- 15. Okazawa G, Goda N, Komatsu H (2012) Selective responses to specular surfaces in the macaque visual cortex revealed by fMRI. NeuroImage 63: 1321–1333.
- 16. Marlow PJ, Kim J, Anderson BL (2012) The perception and misperception of specular surface reflectance. Curr Biol 22: 1–5.
- 17. Gilchrist AL (1977) Perceived lightness depends on perceived spatial arrangement. Science 195: 185–187.
- 18. Beck J, Prazdny S (1981) Highlights and the perception of glossiness. Atten Percept Psychophys 30: 407–410.
- 19. Braje WL, Knill DC (1994) Apparent surface shape influences perceived specular reflectance of curved surfaces. Invest Ophthalmol Vis Sci. 35: 1628.
- 20. Nishida S, Shinya M (1998) Use of image-based information in judgments of surface-reflectance properties. JOSA A 15: 2951–2965.
- 21. Motoyoshi I, Nishida S, Sharan L, Adelson EH (2007) Image statistics and the perception of surface qualities. Nature 447: 206–209.
- 22. Motoyoshi I (2010) Highlight–shading relationship as a cue for the perception of translucent and transparent materials. J Vis 10(9) 6: 1–11 .
- 23. Berzhanskaya J, Swaminathan G, Beck J, Mingolla E (2005) Remote effects of highlights on gloss perception. Perception 34: 565–575.
- 24. Pont SC, te Pas SF (2006) Material-illumination ambiguities and the perception of solid objects. Perception 35: 1331–1350.
- 25. Vangorp P, Laurijssen J, Dutre P (2007) The influence of shape on the perception of material reflectance. ACM Trans Graph 26: 1–9.
- 26. Ho YX, Landy MS, Maloney LT (2008) Conjoint measurement of gloss and surface texture. Psychol Sci 19: 196–204.
- 27. Anderson BL, Kim J (2009) Image statistics do not explain the perception of gloss and lightness. J Vis 9(11) 10: 1–17 .
- 28. Olkkonen M, Brainard DH (2010) Perceived glossiness and lightness under real-world illumination. J Vis 10(9) 5: 1–19 .
- 29. Wijntjes MW, Pont SC (2010) Illusory gloss on Lambertian surfaces, J Vis 10(9). 13: 1–12 .
- 30. Kim J, Marlow P, Anderson BL (2011) The perception of gloss depends on highlight congruence with surface shading. J Vis 11(9) 4: 1–19 .
- 31. Marlow P, Kim J, Anderson BL (2011) The role of brightness and orientation congruence in the perception of surface gloss. J Vis 11(9) 16: 1–12 .
- 32. Kim J, Marlow PJ, Anderson BL (2012) The dark side of gloss. Nat Neurosci. in press.
- 33. Blake A, Bülthoff H (1990) Does the brain know the physics of specular reflection? Nature 343: 165–168.
- 34. Hurlbert AC, Cumming BG, Parker AJ (1991) Recognition and perceptual use of specular reflections. Invest Ophthalmol Vis Sci. 32: 105.
- 35. Obein G, Knoblauch K, Viéot F (2004) Difference scaling of gloss: Nonlinearity, binocularity, and constancy. J Vis 4: 711–720 .
- 36. Wendt G, Faul F, Mausfeld R (2008) Highlight disparity contributes to the authenticity and strength of perceived glossiness. J Vis 8(1) 14: 1–10 .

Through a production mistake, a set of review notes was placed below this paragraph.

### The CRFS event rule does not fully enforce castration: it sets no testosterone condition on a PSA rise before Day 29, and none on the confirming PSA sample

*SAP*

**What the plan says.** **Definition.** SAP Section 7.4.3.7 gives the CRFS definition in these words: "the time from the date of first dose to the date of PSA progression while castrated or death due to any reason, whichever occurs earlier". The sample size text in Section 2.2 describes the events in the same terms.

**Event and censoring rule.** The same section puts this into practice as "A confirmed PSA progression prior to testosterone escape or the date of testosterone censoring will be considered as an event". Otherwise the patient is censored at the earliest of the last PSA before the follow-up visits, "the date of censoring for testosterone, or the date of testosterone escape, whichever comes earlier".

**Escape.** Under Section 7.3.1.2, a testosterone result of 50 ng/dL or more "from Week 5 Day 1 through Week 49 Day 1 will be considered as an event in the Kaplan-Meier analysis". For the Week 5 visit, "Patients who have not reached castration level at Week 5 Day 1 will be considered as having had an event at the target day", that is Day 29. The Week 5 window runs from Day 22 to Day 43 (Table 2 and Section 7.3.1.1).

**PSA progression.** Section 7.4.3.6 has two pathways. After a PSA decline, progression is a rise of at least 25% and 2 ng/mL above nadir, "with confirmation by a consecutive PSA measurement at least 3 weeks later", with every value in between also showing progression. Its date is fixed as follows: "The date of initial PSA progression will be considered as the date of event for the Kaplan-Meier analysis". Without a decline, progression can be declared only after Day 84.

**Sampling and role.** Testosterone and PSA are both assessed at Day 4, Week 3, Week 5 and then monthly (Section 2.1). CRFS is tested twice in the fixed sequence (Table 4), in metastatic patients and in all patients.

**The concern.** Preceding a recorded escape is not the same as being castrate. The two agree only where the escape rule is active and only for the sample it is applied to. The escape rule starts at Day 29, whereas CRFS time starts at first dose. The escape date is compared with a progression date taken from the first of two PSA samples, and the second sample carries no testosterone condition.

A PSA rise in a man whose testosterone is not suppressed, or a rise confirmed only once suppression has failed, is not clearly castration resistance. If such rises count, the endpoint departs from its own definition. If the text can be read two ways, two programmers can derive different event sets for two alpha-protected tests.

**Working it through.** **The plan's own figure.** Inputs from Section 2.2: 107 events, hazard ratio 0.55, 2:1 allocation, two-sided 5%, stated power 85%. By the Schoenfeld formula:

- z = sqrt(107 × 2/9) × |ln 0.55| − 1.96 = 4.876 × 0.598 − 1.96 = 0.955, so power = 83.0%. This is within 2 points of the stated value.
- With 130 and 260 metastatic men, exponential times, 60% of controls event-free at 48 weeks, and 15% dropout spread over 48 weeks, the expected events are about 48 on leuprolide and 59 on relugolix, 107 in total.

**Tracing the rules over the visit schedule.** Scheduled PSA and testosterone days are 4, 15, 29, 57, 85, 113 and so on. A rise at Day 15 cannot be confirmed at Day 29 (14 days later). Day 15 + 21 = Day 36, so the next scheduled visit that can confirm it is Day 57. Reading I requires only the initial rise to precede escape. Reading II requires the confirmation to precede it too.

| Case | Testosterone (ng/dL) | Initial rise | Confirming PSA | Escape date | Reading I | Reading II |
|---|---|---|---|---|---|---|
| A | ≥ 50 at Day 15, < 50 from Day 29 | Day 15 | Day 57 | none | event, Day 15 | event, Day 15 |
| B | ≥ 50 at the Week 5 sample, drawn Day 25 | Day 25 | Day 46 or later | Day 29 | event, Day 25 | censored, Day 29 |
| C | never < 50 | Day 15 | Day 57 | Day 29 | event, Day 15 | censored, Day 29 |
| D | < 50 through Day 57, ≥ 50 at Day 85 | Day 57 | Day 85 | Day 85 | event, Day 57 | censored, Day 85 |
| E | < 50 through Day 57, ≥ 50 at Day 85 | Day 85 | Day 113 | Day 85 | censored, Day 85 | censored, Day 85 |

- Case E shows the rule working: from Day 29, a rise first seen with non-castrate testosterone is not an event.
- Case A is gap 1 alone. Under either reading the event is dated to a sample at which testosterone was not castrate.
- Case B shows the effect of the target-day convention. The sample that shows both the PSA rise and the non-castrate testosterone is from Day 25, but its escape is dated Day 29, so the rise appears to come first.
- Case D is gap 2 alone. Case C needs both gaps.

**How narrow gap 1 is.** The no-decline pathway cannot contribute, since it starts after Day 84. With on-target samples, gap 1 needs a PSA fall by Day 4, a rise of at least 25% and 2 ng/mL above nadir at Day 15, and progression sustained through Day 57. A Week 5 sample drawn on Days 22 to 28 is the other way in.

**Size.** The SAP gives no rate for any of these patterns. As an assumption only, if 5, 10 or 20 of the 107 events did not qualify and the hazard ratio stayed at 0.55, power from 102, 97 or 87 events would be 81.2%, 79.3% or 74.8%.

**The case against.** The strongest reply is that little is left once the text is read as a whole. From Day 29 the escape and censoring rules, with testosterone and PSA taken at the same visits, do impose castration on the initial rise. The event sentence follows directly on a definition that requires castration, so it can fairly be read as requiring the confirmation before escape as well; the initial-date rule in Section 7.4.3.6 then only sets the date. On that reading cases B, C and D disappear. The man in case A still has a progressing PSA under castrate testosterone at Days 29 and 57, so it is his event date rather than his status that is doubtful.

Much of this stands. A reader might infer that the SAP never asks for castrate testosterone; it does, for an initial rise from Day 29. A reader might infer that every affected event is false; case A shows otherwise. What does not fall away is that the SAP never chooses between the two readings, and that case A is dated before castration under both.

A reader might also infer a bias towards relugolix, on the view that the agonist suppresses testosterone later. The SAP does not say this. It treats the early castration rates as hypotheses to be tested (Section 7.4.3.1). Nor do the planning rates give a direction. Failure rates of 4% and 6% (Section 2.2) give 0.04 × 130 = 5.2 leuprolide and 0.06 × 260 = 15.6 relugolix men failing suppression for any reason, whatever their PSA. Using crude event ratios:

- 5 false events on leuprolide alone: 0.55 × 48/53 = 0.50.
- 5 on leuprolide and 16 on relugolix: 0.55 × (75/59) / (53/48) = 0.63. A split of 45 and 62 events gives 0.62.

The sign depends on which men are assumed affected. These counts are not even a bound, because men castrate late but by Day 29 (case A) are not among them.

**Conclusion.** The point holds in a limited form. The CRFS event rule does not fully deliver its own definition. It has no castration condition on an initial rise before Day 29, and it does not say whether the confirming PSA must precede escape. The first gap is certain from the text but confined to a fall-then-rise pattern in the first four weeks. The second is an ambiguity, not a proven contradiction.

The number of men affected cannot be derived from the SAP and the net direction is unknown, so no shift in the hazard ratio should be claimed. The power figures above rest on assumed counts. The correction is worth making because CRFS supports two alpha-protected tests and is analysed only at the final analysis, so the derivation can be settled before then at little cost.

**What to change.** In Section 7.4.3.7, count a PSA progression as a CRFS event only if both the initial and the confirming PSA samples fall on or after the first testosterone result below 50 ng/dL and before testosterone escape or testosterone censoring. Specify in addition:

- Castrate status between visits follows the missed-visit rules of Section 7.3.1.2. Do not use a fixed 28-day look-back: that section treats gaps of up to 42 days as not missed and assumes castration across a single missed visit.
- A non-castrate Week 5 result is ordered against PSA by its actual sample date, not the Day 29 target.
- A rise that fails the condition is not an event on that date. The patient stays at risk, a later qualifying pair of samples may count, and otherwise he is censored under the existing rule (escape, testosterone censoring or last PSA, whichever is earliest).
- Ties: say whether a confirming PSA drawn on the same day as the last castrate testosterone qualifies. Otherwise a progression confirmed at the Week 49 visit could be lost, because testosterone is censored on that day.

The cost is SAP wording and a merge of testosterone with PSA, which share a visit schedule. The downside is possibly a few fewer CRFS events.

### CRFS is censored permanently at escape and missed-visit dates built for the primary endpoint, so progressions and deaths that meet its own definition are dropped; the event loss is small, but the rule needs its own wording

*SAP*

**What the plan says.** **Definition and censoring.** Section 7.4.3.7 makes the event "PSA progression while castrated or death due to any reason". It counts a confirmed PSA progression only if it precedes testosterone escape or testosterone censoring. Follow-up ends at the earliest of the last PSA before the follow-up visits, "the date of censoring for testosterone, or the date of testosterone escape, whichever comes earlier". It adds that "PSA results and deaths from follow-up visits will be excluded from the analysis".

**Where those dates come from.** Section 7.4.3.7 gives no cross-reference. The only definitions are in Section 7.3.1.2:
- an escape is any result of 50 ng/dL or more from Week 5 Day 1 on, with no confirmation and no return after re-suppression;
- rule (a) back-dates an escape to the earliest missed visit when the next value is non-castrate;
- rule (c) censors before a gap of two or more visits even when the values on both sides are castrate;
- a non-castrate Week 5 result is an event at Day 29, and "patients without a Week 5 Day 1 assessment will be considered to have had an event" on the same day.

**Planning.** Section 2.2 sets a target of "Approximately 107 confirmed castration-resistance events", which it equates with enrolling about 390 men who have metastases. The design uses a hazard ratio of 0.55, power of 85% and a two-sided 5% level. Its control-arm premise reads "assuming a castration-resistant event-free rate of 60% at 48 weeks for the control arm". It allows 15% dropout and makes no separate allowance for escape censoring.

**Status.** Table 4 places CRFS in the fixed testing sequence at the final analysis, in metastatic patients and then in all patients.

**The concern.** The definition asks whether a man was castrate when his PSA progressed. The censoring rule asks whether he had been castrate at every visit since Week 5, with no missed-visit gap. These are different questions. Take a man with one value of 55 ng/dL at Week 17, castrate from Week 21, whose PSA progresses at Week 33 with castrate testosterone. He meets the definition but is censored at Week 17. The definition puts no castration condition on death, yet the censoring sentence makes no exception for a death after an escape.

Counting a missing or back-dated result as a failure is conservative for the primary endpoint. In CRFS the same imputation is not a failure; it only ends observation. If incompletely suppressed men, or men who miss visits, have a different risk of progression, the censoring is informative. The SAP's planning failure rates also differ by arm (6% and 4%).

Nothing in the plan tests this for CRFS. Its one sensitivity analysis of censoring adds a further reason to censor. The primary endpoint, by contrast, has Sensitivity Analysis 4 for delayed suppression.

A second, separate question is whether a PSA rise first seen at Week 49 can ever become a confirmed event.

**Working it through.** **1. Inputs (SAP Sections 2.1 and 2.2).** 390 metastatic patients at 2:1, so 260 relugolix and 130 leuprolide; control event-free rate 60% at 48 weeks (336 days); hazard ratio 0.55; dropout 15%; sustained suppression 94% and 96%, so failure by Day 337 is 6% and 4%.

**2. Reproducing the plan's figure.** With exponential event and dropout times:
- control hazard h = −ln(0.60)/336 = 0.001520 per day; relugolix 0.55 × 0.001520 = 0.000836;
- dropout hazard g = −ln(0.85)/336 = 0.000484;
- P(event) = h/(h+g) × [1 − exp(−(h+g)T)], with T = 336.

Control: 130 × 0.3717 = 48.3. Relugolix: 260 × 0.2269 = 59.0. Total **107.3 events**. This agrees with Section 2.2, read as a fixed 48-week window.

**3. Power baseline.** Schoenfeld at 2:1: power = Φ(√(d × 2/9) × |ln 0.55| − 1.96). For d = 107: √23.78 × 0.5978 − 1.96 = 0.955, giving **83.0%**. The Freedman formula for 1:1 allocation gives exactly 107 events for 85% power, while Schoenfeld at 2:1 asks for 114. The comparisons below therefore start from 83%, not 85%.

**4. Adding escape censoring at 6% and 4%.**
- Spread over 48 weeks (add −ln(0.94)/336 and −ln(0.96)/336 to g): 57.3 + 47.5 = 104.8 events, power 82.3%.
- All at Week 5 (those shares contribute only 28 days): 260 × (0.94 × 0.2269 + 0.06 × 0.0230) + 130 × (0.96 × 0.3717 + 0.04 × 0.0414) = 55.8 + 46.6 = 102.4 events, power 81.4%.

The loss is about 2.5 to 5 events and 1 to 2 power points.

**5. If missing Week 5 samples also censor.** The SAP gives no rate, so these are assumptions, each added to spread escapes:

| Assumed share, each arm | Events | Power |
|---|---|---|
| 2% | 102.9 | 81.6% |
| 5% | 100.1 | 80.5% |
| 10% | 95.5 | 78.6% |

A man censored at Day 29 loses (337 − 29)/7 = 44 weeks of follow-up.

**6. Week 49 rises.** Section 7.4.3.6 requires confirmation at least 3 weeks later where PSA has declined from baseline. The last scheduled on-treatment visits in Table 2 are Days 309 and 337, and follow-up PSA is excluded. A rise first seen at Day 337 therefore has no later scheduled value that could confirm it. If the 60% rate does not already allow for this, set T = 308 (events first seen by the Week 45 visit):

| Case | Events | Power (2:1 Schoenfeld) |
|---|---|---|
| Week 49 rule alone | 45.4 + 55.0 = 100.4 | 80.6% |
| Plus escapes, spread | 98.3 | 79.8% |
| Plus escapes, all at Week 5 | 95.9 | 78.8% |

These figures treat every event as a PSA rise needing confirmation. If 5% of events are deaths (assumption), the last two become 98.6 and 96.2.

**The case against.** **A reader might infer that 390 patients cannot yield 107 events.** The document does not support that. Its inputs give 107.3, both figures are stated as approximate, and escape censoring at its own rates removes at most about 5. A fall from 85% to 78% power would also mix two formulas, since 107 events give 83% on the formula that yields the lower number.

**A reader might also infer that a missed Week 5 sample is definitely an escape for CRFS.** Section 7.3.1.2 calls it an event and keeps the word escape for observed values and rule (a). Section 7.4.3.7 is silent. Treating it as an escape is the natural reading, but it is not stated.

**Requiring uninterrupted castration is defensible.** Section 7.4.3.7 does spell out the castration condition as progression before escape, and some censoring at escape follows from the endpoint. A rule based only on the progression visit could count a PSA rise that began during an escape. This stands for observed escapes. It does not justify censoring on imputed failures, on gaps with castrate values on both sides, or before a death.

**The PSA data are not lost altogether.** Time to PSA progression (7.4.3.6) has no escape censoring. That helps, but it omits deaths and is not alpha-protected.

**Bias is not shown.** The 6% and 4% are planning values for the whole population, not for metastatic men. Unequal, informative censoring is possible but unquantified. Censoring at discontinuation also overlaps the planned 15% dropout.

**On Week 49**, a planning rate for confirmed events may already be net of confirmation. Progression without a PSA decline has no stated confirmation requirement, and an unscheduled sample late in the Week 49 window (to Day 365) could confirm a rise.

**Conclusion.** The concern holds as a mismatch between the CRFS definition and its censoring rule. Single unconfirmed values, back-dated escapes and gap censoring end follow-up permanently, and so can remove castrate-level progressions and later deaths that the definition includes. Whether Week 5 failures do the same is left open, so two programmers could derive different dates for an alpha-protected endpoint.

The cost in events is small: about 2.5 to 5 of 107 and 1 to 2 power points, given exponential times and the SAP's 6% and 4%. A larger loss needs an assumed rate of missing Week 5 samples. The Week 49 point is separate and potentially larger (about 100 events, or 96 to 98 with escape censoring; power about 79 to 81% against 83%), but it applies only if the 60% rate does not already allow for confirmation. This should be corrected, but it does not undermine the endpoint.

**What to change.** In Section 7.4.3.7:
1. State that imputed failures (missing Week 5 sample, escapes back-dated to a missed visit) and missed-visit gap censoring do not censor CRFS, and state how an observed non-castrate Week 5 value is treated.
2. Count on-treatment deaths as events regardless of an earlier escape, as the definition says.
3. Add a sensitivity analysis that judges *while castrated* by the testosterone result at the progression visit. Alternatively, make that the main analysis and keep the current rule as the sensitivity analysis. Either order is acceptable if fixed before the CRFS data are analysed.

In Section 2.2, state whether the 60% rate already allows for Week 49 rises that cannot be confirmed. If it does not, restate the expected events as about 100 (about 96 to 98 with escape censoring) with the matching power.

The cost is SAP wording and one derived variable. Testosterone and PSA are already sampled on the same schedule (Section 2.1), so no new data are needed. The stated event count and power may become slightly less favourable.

- 37. Wendt G, Faul F, Ekroll V, Mausfeld R (2010) Disparity, motion, and color information improve gloss constancy performance. J Vis 10(9) 7: 1–17 .
- 38. Sakano Y, Ando H (2010) Effects of head motion and stereo viewing on perceived glossiness. J Vis 10(9) 15: 1–14 .
- 39. Oren M, Nayar SK (1996) A theory of specular surface geometry. IJCV 24: 105–124.
- 40. Hartung B, Kersten D (2002) Distinguishing shiny from matte. J. Vis 2 (7): 551 .
- 41. Roth S, Domani F, Black M (2003) Specular flow and the perception of surface reflectance. J. Vis 3 (9): 413 .
- 42. Roth S, Black M (2006) Specular flow and the recovery of surface structure. Proc IEEE Comput Soc Conf Comput Vis Pattern Recognit 2: 1869–1876.
- 43. Doerschner K, Fleming RW, Yilmaz O, Schrater PR, Hartung B, et al. (2011) Visual motion and the perception of surface material. Curr Biol. 21: 2010–2016.
- 44. Nakayama K (1985) Biological image motion processing: a review. Vision Res 25: 625–660.
- 45. Kitazaki M, Shimojo S (1998) Surface discontinuity is critical in a moving observer's perception of objects' depth order and relative motion from retinal image motion. Perception 27: 1153–1176.
- 46. Gehard HE, Maloney LT (2010) Detection of light transformation and concomitant changes in surface albedo. J Vis 10(9) 1: 1–14 .
- 47. Gehard HE, Maloney LT (2010) Estimating changes in lighting direction in binocularly viewed three-dimensional scenes. J Vis 10(9) 14: 1–22 .
- 48. Kitazaki M, Kobiki H, Maloney LT (2008) Effect of pictorial depth cues, binocular disparity cues and motion parallax depth cues on lightness perception in three-dimensional virtual scenes. PLoS One 3(9): e3177 .
- 49. Rogers B, Graham M (1979) Motion parallax as an independent cue for depth perception. Perception 8: 125–134.
- 50. Debevec PE (1998) Rendering synthetic objects into real scenes: Bridging traditional and image-based graphics with global illumination and high dynamic range photography. Proc. SIGGRAPH 1998: 189–198.